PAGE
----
In March 2011, Warren Buffett stepped into chaos. The Chairman of one of Berkshire Hathaway subsidiaries, David Sokol, had resigned his position, but there was more to the story.
Billionaire Warren Buffett has amassed a large following among those in the investment world and the numerous shareholders of Berkshire Hathaway. Headquartered in Omaha, Nebraska, Berkshire Hathaway operates as a conglomerate that owns and operates businesses with familiar brand names like Fruit of the Loom, GEICO, Dairy Queen and Duracell. It also operates a large marketable securities portfolio run by Buffett. Some top equity holdings are Co- ca-Cola, Bank of America, American Express, Wells Fargo and Kraft Heinz.
Buffett learns days after the public announcement of the all-cash deal to acquire Lubrizol, that his top executive, David Sokol, has potentially committed insider trading. Sokol resigns from his position unexpectedly. In rank, Sokol is behind Charlie Munger, Buffett’s long-time business partner. Sokol is Chairman of sever- al Berkshire subsidiaries and has had a long, successful relationship working with Buffett. In fact, Sokol is considered Buffett’s protégé and the lead candidate to replace Buffett upon retirement.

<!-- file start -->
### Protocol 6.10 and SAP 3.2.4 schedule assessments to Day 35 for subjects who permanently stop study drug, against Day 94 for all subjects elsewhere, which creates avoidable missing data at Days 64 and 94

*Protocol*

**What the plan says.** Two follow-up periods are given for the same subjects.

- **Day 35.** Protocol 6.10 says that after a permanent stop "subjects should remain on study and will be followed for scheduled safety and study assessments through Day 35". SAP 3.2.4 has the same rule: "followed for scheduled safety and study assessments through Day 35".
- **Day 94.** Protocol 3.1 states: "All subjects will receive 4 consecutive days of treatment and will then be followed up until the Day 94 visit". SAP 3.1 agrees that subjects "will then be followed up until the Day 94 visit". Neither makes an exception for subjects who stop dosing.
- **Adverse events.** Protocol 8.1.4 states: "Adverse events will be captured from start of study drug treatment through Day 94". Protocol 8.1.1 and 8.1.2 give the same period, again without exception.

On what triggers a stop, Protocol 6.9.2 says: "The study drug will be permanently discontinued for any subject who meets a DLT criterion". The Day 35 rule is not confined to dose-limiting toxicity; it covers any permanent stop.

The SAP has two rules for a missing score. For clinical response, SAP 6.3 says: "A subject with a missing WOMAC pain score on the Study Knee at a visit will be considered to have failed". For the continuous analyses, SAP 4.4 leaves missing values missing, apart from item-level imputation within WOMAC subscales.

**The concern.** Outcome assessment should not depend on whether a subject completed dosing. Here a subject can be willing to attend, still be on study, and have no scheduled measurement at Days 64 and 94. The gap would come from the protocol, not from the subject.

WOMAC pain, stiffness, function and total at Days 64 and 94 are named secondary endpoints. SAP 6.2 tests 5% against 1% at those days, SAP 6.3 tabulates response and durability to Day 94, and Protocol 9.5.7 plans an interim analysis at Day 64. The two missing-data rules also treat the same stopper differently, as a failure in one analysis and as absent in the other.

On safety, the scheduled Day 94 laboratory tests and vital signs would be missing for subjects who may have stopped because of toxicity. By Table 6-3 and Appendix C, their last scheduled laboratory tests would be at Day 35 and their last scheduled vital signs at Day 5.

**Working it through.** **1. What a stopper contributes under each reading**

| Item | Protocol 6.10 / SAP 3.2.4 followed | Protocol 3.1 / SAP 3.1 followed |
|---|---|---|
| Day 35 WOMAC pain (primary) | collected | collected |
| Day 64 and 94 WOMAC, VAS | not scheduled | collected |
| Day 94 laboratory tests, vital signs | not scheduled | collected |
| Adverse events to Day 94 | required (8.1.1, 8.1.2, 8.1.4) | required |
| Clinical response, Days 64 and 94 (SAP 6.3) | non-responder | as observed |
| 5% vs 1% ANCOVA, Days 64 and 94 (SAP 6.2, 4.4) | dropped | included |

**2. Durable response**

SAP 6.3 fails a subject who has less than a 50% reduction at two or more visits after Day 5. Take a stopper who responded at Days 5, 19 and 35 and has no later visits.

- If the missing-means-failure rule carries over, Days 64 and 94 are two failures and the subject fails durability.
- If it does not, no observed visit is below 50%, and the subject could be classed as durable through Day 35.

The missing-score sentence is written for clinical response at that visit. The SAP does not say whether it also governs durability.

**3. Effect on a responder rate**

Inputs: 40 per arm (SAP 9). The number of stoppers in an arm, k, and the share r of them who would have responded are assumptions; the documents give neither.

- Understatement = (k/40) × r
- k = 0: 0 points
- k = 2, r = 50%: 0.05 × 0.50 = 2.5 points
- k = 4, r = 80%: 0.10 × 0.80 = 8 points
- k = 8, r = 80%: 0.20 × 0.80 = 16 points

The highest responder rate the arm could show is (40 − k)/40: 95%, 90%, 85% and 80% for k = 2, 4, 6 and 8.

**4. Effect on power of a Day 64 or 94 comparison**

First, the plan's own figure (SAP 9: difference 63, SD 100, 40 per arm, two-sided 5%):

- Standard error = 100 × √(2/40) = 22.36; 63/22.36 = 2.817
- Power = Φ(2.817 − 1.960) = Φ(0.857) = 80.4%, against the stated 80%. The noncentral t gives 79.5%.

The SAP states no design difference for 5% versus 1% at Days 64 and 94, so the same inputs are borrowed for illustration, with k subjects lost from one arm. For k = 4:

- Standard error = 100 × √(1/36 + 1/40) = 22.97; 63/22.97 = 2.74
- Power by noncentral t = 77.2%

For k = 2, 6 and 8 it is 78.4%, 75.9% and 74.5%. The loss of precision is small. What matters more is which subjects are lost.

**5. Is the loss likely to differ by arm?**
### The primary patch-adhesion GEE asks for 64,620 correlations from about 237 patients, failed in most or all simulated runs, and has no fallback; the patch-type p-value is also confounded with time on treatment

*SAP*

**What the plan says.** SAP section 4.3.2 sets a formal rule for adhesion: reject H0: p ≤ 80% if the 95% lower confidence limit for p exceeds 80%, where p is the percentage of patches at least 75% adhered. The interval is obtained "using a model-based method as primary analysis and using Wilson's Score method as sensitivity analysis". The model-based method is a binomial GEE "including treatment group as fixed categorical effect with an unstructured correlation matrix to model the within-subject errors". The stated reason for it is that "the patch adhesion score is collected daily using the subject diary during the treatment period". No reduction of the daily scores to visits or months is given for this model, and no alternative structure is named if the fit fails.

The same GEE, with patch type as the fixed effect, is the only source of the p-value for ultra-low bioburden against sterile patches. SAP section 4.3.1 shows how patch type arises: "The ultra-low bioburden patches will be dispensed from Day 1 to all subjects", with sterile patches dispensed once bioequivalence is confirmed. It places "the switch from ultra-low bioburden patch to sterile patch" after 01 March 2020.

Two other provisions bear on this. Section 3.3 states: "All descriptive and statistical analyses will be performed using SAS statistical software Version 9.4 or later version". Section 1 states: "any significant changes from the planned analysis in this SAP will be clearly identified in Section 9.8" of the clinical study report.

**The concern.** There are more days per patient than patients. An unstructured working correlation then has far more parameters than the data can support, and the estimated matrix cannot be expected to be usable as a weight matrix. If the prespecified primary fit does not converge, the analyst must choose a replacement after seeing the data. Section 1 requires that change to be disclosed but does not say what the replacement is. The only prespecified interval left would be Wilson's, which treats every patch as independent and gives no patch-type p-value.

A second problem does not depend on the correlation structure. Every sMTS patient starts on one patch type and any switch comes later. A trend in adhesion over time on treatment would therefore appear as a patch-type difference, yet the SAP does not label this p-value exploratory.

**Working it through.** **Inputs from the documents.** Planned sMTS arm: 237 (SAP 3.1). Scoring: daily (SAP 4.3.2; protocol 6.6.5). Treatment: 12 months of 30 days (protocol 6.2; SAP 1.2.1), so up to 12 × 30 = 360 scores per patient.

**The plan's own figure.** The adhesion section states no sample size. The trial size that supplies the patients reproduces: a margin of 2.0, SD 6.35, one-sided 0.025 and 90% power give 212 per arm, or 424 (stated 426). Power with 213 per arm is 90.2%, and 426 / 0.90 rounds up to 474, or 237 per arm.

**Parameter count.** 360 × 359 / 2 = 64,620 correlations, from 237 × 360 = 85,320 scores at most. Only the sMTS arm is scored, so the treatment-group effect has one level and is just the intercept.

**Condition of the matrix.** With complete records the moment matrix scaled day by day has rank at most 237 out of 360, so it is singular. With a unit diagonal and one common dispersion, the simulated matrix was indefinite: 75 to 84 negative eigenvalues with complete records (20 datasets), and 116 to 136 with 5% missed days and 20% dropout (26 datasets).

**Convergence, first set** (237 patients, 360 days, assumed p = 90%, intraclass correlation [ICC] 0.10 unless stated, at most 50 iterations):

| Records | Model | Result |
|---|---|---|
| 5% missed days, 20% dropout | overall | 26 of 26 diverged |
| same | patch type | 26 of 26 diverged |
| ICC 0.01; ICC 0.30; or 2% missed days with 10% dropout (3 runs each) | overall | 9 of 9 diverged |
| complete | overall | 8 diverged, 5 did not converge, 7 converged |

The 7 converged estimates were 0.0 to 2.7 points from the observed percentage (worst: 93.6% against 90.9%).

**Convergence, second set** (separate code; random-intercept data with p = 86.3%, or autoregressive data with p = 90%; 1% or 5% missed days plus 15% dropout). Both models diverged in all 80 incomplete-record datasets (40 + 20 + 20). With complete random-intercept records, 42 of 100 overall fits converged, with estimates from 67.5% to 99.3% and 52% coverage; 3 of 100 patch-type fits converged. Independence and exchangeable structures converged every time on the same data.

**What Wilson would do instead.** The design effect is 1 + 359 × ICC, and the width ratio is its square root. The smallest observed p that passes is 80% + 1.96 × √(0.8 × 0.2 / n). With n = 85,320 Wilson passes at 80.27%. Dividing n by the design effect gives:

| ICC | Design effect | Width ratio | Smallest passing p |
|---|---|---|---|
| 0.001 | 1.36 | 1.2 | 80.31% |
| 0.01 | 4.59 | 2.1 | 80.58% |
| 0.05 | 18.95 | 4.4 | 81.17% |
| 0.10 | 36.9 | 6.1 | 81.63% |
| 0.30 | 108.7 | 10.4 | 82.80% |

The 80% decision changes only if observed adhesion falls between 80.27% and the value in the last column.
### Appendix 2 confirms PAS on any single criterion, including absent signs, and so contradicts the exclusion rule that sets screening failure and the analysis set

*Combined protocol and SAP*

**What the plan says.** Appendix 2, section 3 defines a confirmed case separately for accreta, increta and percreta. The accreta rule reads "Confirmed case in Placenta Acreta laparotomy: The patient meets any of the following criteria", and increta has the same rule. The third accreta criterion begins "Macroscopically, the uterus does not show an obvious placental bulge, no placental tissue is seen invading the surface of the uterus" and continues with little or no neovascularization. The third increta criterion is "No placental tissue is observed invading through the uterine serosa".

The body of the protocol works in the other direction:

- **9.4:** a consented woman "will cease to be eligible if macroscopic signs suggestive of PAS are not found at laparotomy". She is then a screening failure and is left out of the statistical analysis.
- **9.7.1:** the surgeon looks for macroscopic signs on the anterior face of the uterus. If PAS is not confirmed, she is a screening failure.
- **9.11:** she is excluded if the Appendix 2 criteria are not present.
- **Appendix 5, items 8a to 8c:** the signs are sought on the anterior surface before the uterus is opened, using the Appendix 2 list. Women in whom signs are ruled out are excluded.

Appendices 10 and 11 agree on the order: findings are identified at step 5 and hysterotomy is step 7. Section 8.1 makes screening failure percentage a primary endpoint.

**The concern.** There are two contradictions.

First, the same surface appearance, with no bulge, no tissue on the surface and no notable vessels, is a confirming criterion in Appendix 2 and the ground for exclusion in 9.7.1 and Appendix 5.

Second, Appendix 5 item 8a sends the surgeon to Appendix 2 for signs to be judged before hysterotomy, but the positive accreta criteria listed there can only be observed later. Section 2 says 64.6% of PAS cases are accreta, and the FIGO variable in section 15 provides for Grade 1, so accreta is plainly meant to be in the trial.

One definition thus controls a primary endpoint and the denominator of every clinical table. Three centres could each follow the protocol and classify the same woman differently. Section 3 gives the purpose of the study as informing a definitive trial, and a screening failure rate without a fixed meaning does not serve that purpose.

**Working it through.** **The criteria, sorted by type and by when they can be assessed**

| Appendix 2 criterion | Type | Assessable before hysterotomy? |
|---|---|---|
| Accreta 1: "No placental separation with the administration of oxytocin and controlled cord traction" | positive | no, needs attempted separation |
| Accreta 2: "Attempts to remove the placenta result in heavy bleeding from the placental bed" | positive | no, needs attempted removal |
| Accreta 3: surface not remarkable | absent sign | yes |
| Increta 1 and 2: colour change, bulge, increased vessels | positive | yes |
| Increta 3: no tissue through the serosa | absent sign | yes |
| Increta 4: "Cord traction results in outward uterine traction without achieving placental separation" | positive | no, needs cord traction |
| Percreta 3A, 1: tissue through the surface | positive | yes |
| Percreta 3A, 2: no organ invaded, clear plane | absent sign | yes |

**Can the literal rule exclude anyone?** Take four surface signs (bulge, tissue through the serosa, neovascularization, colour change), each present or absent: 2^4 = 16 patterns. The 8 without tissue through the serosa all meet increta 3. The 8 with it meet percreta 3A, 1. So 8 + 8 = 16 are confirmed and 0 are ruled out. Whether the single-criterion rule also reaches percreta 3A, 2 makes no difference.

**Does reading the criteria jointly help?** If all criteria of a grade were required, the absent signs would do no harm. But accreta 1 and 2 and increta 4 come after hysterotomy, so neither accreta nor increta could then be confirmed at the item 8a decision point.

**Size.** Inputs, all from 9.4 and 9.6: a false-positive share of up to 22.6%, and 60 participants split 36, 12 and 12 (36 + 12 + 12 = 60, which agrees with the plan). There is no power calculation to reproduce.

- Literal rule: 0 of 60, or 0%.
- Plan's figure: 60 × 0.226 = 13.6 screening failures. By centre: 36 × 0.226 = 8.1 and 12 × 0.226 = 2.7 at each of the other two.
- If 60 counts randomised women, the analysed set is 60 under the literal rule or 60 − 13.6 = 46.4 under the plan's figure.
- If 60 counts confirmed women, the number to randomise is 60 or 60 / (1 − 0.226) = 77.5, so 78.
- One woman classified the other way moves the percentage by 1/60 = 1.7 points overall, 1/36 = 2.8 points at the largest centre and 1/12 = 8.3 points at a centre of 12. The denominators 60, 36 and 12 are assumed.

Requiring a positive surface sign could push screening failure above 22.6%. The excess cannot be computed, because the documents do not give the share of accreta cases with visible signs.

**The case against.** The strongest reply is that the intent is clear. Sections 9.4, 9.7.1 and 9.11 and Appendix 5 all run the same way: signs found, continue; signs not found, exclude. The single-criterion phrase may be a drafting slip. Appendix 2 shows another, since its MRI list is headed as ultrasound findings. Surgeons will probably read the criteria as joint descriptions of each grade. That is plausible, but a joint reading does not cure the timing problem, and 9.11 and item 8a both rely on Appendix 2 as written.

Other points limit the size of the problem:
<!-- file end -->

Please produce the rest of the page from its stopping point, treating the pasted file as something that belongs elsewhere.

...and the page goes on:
In a March 30, 2011 press release, Buffett states, “in our first talk about Lubrizol, Dave
Sokol mentioned that he owned stock in the company. It was a passing remark and I did not ask him about the date of his purchase or the extent of his holdings” (Business Wire, March 30, 2011).
How does Buffett respond?
Authors: Christian Koch
Cite as: Koch, C. (2020). Warren Buffett faces insider trading: A case study. Muma Business Review 4(16). 143-156. https://doi.org/10.28945/4631